- Recently, the Minister for Housing and Urban Affairs launched the BHARAT TAP initiative at the ‘Plumbex India’ exhibition. This exhibition is aimed at products and services related to the plumbing, water, and sanitation industry.
- At the exhibition, NAREDCO (National Real Estate Development Council) MAHI’s ‘Nirmal Jal Prayas’ initiative was also launched.
BHARAT TAP Initiative
- It is a concept to use low flow tap and fixtures.
- It will provide low-flow, sanitary-ware at scale, and thereby reduce water consumption at the source considerably.
- It is estimated to save approximately 40% of water. This will in turn result in water saving and energy saving due to less water and energy will be required for pumping, transporting, and purification.
- This initiative will also be accepted quickly in the country and will lead to a renewed focus on water conservation efforts.
- It seeks to help solve the global water crisis, removing the financial barriers that stand between people in need and access to safe water and sanitation at home.
- Nirmal Jal Prayas’ initiative will look into mapping ground water as it is very important to save underground water and will work to save 500 crore litres of water per year.
- The women wing of NAREDCO, was set up in 2021 with an aim to empower women entrepreneurs and encourage the participation of women in the real estate sector and allied fields.
- It strives to create an environment where women in the real estate sector can come together to share experiences, harnesses their skills, draw on their resources, influence, grow and bring about lasting change.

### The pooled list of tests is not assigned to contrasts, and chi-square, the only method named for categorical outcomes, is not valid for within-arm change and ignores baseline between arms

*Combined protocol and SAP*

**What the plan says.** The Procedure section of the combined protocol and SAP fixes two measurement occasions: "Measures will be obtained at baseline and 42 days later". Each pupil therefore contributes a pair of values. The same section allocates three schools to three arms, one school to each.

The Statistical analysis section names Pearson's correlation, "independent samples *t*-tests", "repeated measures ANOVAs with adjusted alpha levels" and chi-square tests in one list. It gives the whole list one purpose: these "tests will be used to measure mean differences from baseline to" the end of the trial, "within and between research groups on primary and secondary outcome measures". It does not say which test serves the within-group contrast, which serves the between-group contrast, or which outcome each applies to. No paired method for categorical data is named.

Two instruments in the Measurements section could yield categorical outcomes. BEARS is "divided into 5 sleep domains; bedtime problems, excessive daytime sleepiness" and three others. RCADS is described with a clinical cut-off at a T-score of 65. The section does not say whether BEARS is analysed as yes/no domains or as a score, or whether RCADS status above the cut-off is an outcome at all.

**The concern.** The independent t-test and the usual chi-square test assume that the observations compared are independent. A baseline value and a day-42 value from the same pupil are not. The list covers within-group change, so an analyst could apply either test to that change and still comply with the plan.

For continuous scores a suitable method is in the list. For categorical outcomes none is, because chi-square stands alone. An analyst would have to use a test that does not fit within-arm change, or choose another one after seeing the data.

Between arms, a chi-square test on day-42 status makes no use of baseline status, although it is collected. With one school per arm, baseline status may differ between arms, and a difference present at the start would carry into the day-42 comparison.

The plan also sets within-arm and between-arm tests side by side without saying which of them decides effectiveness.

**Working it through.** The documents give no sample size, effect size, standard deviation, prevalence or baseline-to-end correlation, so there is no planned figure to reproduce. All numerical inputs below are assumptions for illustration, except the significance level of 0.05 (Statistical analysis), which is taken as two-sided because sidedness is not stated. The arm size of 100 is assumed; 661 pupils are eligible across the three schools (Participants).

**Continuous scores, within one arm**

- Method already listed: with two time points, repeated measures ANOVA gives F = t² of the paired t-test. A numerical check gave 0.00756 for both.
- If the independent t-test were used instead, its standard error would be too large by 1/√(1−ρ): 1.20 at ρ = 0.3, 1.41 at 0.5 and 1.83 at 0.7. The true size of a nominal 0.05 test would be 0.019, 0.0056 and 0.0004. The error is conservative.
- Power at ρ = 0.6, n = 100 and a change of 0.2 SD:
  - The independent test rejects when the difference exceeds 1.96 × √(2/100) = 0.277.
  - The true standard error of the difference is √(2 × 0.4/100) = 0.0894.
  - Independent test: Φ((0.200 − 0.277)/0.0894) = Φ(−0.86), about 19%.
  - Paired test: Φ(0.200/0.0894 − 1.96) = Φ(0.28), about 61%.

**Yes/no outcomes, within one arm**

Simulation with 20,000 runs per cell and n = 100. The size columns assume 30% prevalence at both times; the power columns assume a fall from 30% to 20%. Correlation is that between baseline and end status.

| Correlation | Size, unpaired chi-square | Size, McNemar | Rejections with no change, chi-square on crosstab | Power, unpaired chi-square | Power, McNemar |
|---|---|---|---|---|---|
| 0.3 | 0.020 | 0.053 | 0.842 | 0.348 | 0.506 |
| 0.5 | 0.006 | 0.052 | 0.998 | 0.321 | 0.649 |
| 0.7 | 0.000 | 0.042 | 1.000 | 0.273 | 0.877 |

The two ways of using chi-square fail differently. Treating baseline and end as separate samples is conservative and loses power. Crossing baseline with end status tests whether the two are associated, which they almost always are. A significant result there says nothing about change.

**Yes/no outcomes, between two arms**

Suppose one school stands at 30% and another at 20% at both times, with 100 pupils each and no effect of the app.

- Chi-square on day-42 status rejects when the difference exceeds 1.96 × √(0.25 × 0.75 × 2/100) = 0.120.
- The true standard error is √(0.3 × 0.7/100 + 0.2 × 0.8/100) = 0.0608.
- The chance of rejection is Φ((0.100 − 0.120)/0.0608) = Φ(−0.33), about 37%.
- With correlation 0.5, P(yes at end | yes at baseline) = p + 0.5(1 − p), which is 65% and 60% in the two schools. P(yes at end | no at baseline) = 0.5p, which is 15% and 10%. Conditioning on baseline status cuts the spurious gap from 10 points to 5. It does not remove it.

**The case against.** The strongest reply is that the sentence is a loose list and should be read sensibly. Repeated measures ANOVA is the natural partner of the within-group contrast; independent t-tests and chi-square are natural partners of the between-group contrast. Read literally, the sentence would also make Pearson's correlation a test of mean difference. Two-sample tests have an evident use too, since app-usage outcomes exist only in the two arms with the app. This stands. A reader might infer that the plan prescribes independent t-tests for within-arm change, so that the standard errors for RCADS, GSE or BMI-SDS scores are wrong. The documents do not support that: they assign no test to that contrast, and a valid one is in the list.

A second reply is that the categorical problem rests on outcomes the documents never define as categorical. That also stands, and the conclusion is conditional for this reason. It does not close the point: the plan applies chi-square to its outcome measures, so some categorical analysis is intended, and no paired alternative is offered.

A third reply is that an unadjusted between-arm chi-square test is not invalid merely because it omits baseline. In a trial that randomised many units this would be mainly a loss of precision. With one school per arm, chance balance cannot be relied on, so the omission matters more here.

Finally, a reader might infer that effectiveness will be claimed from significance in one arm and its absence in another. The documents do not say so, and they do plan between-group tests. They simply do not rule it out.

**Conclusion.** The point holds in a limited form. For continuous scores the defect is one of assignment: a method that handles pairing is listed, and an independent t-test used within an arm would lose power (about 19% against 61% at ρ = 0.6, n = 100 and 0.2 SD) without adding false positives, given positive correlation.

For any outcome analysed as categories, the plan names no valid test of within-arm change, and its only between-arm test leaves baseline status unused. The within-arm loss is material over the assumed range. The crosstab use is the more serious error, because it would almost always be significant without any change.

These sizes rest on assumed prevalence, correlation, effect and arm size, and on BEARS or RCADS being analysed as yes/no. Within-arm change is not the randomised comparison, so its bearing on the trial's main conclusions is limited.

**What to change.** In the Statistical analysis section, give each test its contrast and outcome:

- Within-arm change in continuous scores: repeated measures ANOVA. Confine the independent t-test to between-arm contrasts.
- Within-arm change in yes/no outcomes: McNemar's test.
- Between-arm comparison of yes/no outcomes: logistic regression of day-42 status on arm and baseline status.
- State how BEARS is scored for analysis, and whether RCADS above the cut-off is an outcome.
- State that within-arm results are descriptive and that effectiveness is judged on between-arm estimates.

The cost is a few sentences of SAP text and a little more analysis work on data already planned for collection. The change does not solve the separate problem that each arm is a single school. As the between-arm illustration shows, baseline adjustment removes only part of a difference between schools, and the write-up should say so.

- Such an initiative in water conservation will be of immense importance to save water.
Need to Conserve Water
- There is an increased demand for water for domestic, industrial, and agricultural needs and limited surface water resources.
- Limited storage facilities owing to the hard rock terrain, along with the added disadvantage of lack of rainfall, especially in central Indian states.
- Green Revolution enabled water-intensive crops to be grown in drought-prone/ water deficit regions, leading to over-extraction of groundwater.
- Frequent pumping of water from the ground without waiting for its replenishment leads to quick depletion.
- Water contamination, as in the case of pollution by landfills, septic tanks, leaky underground gas tanks, and from overuse of fertilizers and pesticides leads to damage and depletion of groundwater resources.
- Inadequate regulation of groundwater encourages the exhaustion of groundwater resources without any penalty.
- Deforestation, unscientific methods of agriculture, chemical effluents from industries, and lack of sanitation also lead to pollution of groundwater, making it unusable.
SOURCE: THE HINDU,THE ECONOMIC TIMES,MINT